In case you missed it, AudioCodes just became the latest phone vendor to become certified for Skype for Business Online, meaning that the 440HD phones can be used both on-premises and online. Other phones in the series including the 420HD and 450HD should follow shortly.
AudioCodes phones are a very compelling addition to the Skype ecosystem in my opinion due to several factors.
- They have the ability to leverage the SILK protocol right on the phone.
- The single-vendor aspect for phones, management, and SBC/ATA/Gateway hardware.
- The very competitive price-point.
- Their IP phone management suite, which is even available free for up to 500 phones.
You can check out the official press release here for more info: http://www.audiocodes.com/press-releases/audiocodes-ip-phone-achieves-microsoft-skype-for-business-online-certification
I’ve had this request from a client and it’s hit TechNet forums as well so I wanted to drop this workaround here.
Issue: When you click Meet Now from the Lync or Skype client, it takes you into a new meeting space, the user would prefer to use their dedicated meeting space.
As the issue states, some people have their dedicated meeting space PSTN conference IDs memorized. If they want to quickly join a meeting using the IDs they’ve already handed out, rather than whatever method they were using before, they just want a menu item in their client.
The trick I’ve given out is as follows:
- Figure out the conference conf: link.
- Add the link to a reg key.
- Exit and restart the client.
The solution looks like this:
To get that menu item, paste the following reg key into Notepad and replace the conf: url with the user’s. Also note that if you’re using Office 2013, replace Office\16.0 with Office\15.0. To figure out the conf url, just swap out my sip address (firstname.lastname@example.org) with your user’s, then replace 055VM3JB (my conference ID) with your user’s. To find your user’s conference ID, you can edit the hyperlink in a new meeting invite (for the dedicated meeting space) and use the alphanumeric ID past the last /. You can also use my tool here to get this info for all users at once: https://gallery.technet.microsoft.com/Lync-2013-Get-External-deab4539
Windows Registry Editor Version 5.00
“Name”=”Meet Now (Dedicated)”
There are other options too, such as scheduling a recurring meeting at a time that’s not intrusive so it’s always in the meetings section of the client for a quick join. Comment below if you have a better way or improvement as I imagine there are better methods.
Recently on the TechNet forums, someone was attempting to disable a response group queue time-out and overflow programatically within a PowerShell script. In the control panel, there is an obvious check box, but in the PowerShell object, there is no obvious Boolean equivalent to enable/disable.
The simple trick is to set the TimeoutThreshold and OverflowThreshold values to $null instead of a numeric seconds value.
The following simple method will clear both of these checkboxes for you.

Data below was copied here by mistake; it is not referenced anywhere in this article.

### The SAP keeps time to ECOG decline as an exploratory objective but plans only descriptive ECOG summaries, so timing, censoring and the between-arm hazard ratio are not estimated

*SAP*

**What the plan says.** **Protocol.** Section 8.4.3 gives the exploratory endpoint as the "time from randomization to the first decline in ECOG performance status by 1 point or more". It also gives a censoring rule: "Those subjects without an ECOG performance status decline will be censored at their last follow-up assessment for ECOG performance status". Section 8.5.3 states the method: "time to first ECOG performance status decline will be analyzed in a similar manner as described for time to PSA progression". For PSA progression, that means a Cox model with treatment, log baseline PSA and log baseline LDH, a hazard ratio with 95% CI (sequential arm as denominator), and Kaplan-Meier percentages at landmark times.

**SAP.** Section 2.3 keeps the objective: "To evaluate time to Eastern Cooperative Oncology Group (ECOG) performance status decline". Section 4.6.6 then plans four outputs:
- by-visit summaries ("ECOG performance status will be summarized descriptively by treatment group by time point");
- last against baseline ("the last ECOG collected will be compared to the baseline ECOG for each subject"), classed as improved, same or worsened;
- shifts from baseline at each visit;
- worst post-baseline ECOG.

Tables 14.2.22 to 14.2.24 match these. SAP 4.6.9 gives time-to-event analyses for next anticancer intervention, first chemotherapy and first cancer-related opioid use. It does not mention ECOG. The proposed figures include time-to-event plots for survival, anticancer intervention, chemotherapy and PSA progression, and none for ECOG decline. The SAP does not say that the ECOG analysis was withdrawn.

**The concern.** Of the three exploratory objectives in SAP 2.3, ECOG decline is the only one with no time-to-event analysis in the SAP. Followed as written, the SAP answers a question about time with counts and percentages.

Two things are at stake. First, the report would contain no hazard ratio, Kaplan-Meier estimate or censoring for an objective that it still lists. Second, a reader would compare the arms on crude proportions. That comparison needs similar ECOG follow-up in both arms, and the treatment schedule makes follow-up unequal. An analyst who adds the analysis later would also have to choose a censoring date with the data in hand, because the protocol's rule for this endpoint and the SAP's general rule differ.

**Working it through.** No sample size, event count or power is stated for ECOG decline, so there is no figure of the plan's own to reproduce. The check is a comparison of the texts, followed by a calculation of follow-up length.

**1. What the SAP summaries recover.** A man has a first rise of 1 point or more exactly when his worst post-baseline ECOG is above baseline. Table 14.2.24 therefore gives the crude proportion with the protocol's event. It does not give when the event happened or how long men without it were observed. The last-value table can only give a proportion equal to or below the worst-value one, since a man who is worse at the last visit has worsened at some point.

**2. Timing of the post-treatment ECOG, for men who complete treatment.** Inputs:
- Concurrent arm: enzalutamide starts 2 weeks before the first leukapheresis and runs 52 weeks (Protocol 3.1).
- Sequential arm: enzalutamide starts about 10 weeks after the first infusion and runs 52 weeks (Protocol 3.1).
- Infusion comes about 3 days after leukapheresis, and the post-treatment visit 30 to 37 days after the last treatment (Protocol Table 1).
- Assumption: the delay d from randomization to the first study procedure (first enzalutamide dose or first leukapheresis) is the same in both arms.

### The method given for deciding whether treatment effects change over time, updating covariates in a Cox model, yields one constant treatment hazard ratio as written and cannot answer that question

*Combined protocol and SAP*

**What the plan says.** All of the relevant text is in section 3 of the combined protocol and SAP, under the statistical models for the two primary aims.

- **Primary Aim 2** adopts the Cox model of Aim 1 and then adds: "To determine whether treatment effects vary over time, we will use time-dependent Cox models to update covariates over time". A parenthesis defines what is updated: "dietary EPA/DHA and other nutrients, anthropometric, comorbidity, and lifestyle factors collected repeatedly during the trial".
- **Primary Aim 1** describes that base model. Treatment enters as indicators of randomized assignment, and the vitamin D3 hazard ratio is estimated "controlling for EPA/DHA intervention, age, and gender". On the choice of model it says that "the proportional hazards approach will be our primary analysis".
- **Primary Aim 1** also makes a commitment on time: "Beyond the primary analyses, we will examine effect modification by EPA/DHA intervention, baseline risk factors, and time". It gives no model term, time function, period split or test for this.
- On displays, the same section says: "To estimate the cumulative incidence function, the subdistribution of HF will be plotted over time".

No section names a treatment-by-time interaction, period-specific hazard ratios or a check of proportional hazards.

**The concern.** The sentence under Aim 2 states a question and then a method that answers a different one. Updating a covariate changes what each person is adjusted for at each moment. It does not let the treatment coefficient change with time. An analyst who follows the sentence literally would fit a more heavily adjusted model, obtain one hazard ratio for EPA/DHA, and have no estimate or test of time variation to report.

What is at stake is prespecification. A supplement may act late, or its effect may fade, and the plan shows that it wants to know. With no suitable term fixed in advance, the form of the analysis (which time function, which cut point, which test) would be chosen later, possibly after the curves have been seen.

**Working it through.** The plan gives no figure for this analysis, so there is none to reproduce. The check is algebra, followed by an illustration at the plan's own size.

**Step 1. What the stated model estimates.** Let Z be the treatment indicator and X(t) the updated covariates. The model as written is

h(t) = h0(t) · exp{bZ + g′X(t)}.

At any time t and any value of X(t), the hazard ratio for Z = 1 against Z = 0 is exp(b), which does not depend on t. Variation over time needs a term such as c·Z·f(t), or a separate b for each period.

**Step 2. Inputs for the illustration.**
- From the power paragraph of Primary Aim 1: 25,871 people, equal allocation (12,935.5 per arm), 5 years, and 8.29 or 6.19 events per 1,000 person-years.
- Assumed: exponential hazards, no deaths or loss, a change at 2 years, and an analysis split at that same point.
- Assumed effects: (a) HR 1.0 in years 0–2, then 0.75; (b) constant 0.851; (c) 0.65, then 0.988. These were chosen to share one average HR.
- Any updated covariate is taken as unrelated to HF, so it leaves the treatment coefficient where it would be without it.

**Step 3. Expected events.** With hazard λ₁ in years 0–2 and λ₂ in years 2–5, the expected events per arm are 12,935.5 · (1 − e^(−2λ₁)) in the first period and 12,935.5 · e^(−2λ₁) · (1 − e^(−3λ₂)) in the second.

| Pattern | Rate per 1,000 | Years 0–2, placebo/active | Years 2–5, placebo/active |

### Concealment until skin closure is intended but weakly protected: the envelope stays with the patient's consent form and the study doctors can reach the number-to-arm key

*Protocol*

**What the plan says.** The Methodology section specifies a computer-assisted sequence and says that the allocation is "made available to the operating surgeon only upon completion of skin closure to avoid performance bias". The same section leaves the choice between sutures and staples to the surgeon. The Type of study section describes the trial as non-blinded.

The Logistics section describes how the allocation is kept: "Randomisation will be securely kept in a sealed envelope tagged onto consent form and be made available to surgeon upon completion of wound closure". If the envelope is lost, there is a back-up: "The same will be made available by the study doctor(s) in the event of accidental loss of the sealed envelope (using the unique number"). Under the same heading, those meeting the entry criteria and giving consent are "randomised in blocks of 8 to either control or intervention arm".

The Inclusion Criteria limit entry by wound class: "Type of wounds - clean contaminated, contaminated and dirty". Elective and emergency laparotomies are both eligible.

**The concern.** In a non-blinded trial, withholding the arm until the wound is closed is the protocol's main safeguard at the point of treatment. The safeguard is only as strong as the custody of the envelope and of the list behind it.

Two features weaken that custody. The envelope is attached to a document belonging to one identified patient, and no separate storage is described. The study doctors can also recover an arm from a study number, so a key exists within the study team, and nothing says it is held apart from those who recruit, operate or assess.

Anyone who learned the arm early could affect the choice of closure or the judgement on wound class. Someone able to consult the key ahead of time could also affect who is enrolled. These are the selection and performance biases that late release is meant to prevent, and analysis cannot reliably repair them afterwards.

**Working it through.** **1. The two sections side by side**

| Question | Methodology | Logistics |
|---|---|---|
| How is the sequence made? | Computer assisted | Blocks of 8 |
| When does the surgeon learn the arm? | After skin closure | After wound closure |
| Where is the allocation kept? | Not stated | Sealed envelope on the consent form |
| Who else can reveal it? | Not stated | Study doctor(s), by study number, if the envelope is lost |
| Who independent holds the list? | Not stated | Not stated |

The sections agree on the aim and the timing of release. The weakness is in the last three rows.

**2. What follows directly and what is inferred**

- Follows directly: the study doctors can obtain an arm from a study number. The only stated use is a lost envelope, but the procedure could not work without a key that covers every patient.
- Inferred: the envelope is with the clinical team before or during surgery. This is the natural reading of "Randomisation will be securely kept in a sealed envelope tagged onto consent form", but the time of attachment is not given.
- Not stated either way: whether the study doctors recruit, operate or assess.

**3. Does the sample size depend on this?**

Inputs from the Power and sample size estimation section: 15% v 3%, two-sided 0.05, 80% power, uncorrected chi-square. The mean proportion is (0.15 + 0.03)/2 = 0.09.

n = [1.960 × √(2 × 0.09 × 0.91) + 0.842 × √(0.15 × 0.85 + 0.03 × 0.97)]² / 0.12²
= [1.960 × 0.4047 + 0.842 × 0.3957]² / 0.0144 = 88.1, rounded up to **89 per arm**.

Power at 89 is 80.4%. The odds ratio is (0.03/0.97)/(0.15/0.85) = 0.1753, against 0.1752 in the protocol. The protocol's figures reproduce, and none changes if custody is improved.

$My_RSG_Queue = Get-CSRGSQueue -identity [Your-Queue-Identity]
$My_RSG_Queue.TimeoutThreshold = $null
$My_RSG_Queue.OverflowTheshold = $null
This has come up on TechNet uncountable times. I’ve seen it in deployments large and small. I’ve seen it so much that I feel it needs a large font.
TECHNET DOES NOT SUGGEST YOU PUT YOUR EDGE ON THE INTERNAL LAN. PLEASE DON’T DO THIS.
Every edge server should have two interfaces, one internal facing and one external facing. I realize that the TechNet documentation doesn’t always use the clearest language and we see articles like this that states “On your internal interface, configure one static IP on the internal perimeter network subnet”.
However, that does not mean your internal network. A perimeter network is also often called a DMZ. This is a separate network firewalled from all other networks.
PUTTING YOUR EDGE SERVER WITH ONE LEG IN A DMZ AND ANOTHER ON YOUR INTERNAL LAN BYPASSES YOUR FIREWALL AND IS BAD SECURITY PRACTICE.
Instead, TechNet is suggesting two separate perimeter networks (or DMZs). An external facing one that can communicate with the Internet via a firewall or with access control, and a separate internal facing one that communicate with internal servers and workstations via a firewall. These two networks should not be able to route to each other and only necessary ports should be opened.
Spoiler: You can’t.
This one has been asked a thousand times on TechNet, and occasionally someone thinks they’ve found it, but they’re wrong.
Many companies want to generate lists of the numeric conference ID found in Skype for Business or Lync meeting invites for the dedicated or private meeting space. The trick is that although the alphanumeric conference ID can be found in the database (you can see this ID in the URL string generated in the meeting invite), the numerical/DTMF one isn’t stored anywhere. It’s calculated by an algorithm known only to Microsoft and mapped within the conference directory. Have I asked for it? Yes. Did I get it? No. I’ve been told by those within the Microsoft inner circle that the formula cannot be shared publicly, even under NDA.
The format of the actual number is as follows and documented here: https://technet.microsoft.com/en-us/library/gg398802%28v=ocs.15%29.aspx?f=255&MSPPError=-2147217396
<housekeeping digit (1 digit)><conference directory (usually 1-2 digits)><conference number (variable number of digits><check digit (1 digit)>
It is NOT the ConfID stored in the database (although this may well be part of the formula along with PSTN Local ID and PSTN Authority ID).
If someone manages to figure it out using some method, please let me know. I’ve used DBAnalyze a few times to try to pull it, but I haven’t received consistent results. My only thought would be a complex EWS scan of calendar directories for the information.
Finally, a feature I’ve been dying to see in CloudPBX, the ability to add consumption billing for international calling, and with it toll free numbers for conferencing.
Up until this announcement, those in the US who wanted to make domestic and international calls needed to use the $24/month plan vs. the $12/month domestic only plan. While I was happy that international calling was an option, many of my clients need the ability to make international calls, yet rarely actually make them. The extra $12 per-user per-month for maybe 1-2 international calls a month per person was affecting adoption. We had workarounds in place like scheduling a conference room to make international calls and only assigning the international plan to conference rooms. Well, happy to say that’s no longer a workaround we need. 🙂